The Division will continue to prioritize examinations of advisers and investment companies that have never been examined, including new registrants, as well as those that have not been examined for a number of years.
On 31 October 2023, the FCA published Market Watch 75 reminding firms of the importance of robust market soundings procedures. In particular, the publication sets out the FCA’s recent observations around the practices of market soundings recipients (MSRs) and their conduct in the period between being asked to consent to being sounded by disclosing market participants (DMPs), and the sounding itself taking place.
Market soundings can involve the communication of confidential and/or inside information under UK MAR and act as a safe harbour to an unlawful disclosure offence on the basis that a compliant market sounding is performed in the normal exercise of a DMP’s employment, profession, or duties. The market soundings process includes standardised arrangements and information requirements to ensure that no potentially sensitive information is unnecessarily disclosed.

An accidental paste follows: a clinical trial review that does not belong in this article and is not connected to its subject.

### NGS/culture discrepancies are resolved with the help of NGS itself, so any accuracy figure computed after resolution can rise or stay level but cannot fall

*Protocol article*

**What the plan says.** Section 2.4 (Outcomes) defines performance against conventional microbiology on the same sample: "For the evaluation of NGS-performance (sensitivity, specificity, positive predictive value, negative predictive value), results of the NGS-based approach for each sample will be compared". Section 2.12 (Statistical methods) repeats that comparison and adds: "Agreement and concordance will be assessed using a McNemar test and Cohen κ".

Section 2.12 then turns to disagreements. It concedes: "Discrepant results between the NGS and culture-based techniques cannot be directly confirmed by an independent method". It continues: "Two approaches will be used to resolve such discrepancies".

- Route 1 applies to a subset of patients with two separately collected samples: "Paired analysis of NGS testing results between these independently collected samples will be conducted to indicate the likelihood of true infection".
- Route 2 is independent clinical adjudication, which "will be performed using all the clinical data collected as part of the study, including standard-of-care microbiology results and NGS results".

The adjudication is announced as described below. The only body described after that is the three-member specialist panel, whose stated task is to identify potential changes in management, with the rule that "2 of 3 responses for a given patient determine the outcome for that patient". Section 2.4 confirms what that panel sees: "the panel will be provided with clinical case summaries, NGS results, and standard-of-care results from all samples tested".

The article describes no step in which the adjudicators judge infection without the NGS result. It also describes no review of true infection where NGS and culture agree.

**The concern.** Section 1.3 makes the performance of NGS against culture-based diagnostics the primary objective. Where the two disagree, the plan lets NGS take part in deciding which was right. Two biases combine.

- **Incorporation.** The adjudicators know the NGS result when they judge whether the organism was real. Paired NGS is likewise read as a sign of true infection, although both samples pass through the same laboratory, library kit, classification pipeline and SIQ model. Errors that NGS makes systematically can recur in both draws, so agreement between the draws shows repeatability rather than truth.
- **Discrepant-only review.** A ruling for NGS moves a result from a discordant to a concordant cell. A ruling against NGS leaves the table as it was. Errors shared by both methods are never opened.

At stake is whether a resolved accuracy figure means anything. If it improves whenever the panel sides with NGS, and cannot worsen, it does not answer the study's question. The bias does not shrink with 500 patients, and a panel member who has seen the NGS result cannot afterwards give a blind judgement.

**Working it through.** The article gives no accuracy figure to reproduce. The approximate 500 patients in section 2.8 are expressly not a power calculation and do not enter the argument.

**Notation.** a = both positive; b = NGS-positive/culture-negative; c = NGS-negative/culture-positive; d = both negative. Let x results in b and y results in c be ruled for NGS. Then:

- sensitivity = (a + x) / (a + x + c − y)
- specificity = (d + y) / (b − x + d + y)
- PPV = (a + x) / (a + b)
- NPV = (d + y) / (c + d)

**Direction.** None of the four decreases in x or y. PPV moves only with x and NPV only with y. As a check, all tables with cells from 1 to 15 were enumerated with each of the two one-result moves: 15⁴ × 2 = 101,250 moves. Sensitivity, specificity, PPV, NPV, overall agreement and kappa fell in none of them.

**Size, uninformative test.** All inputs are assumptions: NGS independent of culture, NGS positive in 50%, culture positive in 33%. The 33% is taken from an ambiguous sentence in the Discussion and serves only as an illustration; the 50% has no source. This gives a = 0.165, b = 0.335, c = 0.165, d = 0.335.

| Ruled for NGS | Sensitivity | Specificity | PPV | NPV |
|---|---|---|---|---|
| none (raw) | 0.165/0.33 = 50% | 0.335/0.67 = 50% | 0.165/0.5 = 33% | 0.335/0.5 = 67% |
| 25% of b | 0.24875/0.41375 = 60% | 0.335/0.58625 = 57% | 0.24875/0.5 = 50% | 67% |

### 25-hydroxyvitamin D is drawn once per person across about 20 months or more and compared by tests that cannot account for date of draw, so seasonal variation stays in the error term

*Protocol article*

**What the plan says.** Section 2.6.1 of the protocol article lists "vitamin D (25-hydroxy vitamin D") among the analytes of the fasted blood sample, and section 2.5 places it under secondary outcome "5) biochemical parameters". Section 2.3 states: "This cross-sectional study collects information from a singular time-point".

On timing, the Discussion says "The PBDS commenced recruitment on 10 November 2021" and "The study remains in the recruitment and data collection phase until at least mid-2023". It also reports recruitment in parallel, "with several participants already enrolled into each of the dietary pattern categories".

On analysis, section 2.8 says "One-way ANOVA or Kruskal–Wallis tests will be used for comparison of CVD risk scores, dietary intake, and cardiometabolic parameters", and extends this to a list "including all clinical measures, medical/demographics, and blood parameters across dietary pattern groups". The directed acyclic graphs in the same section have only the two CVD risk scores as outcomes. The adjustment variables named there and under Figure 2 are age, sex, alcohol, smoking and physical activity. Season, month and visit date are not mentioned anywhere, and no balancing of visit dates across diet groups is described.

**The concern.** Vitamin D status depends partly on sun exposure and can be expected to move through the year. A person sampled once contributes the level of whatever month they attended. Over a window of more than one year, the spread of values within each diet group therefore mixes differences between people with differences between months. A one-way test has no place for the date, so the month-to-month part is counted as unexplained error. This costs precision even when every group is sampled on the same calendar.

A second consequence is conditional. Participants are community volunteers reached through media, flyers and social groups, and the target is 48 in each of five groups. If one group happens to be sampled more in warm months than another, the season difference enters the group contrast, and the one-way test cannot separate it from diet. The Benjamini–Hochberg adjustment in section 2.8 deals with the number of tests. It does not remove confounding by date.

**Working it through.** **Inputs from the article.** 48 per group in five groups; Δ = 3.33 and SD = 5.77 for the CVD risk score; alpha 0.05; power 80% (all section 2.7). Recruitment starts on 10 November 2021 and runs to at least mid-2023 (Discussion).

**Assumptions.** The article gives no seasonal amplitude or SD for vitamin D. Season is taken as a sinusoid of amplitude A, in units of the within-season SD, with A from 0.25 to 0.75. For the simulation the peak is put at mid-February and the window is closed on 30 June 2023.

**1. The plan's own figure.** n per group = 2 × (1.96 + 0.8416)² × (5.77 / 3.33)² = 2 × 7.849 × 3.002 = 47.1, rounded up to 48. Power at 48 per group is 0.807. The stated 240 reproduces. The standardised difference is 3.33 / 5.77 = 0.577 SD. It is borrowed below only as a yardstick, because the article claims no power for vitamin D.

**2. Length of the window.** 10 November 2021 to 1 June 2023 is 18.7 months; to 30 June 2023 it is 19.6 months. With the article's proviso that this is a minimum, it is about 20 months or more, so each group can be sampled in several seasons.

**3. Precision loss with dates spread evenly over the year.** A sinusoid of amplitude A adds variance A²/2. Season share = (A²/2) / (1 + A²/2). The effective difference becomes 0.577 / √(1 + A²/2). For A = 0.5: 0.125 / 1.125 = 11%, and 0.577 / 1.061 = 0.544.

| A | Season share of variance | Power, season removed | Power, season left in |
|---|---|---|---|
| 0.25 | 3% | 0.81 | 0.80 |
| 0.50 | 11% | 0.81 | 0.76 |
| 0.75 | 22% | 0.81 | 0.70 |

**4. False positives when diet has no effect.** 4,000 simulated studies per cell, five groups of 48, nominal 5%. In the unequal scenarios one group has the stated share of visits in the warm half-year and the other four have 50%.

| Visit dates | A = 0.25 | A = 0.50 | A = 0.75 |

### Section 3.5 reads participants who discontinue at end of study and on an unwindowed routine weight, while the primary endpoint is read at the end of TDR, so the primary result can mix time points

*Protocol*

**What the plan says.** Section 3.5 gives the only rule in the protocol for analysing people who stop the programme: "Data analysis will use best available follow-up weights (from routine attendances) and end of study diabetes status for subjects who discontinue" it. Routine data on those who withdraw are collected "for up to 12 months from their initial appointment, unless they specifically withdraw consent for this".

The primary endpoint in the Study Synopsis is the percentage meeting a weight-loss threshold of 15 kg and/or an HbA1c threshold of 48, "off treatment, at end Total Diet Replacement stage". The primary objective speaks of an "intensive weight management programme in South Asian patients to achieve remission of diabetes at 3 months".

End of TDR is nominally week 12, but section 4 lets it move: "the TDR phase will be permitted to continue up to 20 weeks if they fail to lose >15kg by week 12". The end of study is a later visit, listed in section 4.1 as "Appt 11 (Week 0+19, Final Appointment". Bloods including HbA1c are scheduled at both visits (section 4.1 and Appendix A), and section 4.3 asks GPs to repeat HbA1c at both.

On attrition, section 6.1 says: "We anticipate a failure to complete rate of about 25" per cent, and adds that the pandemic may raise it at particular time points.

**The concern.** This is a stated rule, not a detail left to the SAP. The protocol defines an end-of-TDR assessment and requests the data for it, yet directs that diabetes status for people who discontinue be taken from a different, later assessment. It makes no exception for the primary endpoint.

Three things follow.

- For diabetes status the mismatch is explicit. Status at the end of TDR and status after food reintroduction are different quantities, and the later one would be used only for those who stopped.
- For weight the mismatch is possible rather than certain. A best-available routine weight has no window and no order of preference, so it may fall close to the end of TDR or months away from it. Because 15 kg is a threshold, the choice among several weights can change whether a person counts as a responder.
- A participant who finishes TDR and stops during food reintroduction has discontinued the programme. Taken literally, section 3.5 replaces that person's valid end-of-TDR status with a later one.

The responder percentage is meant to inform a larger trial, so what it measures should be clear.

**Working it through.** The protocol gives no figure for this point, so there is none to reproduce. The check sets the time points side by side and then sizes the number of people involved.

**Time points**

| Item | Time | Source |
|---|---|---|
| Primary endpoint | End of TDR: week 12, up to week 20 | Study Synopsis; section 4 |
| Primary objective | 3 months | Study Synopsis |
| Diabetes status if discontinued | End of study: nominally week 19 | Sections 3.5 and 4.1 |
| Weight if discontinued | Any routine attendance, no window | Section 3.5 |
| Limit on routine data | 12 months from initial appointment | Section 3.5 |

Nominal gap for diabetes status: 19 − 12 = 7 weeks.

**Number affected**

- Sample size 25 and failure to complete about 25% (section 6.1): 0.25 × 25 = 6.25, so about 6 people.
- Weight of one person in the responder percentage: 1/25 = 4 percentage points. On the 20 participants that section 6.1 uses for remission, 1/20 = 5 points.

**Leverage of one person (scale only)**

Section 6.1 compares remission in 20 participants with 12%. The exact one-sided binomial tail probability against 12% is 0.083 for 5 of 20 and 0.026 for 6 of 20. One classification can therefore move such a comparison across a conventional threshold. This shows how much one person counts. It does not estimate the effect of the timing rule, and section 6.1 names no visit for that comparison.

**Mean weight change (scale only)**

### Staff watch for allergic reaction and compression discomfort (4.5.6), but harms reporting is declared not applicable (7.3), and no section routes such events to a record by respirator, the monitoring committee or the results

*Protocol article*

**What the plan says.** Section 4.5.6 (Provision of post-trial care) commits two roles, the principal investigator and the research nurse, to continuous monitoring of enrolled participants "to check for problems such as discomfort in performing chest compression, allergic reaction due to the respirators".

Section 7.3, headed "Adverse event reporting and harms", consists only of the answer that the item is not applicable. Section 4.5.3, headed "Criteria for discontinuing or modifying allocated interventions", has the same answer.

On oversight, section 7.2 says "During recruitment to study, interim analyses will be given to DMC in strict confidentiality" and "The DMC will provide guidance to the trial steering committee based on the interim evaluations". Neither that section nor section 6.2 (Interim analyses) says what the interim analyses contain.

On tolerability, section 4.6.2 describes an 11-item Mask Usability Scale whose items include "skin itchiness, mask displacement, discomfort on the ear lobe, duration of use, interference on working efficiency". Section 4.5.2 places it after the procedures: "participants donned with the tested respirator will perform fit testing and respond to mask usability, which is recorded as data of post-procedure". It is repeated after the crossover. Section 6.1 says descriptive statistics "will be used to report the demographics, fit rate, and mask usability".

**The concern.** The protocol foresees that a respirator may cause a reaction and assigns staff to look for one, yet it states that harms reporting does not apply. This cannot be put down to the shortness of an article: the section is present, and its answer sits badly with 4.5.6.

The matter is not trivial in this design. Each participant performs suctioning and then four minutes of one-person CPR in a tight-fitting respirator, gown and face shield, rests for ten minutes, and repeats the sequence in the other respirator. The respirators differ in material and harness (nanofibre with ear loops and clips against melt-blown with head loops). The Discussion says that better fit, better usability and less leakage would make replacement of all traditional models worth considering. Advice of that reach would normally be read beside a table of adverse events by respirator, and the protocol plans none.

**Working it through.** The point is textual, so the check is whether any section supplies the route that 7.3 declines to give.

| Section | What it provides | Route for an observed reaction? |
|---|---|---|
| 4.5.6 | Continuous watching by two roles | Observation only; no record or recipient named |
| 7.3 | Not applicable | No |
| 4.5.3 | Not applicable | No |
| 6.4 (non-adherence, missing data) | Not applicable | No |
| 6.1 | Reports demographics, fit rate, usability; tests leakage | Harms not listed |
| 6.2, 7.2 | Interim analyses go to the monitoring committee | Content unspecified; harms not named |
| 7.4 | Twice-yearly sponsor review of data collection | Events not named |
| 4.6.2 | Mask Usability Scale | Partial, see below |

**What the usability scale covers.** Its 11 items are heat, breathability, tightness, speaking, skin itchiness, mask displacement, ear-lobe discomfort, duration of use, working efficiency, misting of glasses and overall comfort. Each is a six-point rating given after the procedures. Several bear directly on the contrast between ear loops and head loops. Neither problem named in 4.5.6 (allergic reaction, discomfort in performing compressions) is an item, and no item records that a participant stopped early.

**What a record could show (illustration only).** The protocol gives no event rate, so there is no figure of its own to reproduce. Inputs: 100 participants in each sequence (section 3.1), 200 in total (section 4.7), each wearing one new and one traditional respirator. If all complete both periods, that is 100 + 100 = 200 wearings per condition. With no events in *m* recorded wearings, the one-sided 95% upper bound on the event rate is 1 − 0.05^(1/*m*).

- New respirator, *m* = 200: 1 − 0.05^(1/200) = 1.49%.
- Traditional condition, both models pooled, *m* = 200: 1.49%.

As financial services firms digest FS2/23, the joint Feedback Statement on Artificial Intelligence and Machine Learning issued by the FCA, Bank of England, and PRA (the regulators), and the UK government hosts the AI Safety Summit, we take stock of the government and the regulators’ thinking on AI to date, discuss what compliance considerations firms should be taking into account now, and look at what is coming next.